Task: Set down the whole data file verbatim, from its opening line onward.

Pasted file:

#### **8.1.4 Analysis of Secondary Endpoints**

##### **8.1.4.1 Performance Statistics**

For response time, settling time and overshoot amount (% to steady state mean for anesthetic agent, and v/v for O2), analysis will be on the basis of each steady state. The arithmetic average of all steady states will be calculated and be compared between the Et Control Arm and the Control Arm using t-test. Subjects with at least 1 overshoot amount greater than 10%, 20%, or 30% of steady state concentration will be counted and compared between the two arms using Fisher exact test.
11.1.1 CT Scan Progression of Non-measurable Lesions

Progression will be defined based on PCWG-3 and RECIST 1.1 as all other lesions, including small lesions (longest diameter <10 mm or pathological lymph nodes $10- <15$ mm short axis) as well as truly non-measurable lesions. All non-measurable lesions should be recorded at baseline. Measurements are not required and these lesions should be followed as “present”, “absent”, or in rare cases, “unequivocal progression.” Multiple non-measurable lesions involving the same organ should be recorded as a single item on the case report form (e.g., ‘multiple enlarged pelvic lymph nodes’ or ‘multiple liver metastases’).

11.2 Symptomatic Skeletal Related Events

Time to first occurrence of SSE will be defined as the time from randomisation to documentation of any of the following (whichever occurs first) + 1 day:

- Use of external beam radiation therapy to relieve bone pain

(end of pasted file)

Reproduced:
#### **8.1.4 Analysis of Secondary Endpoints**

##### **8.1.4.1 Performance Statistics**

For response time, settling time and overshoot amount (% to steady state mean for anesthetic agent, and v/v for O2), analysis will be on the basis of each steady state. The arithmetic average of all steady states will be calculated and be compared between the Et Control Arm and the Control Arm using t-test. Subjects with at least 1 overshoot amount greater than 10%, 20%, or 30% of steady state concentration will be counted and compared between the two arms using Fisher exact test.
11.1.1 CT Scan Progression of Non-measurable Lesions

Progression will be defined based on PCWG-3 and RECIST 1.1 as all other lesions, including small lesions (longest diameter <10 mm or pathological lymph nodes $10- <15$ mm short axis) as well as truly non-measurable lesions. All non-measurable lesions should be recorded at baseline. Measurements are not required and these lesions should be followed as “present”, “absent”, or in rare cases, “unequivocal progression.” Multiple non-measurable lesions involving the same organ should be recorded as a single item on the case report form (e.g., ‘multiple enlarged pelvic lymph nodes’ or ‘multiple liver metastases’).

11.2 Symptomatic Skeletal Related Events

Time to first occurrence of SSE will be defined as the time from randomisation to documentation of any of the following (whichever occurs first) + 1 day:

- Use of external beam radiation therapy to relieve bone pain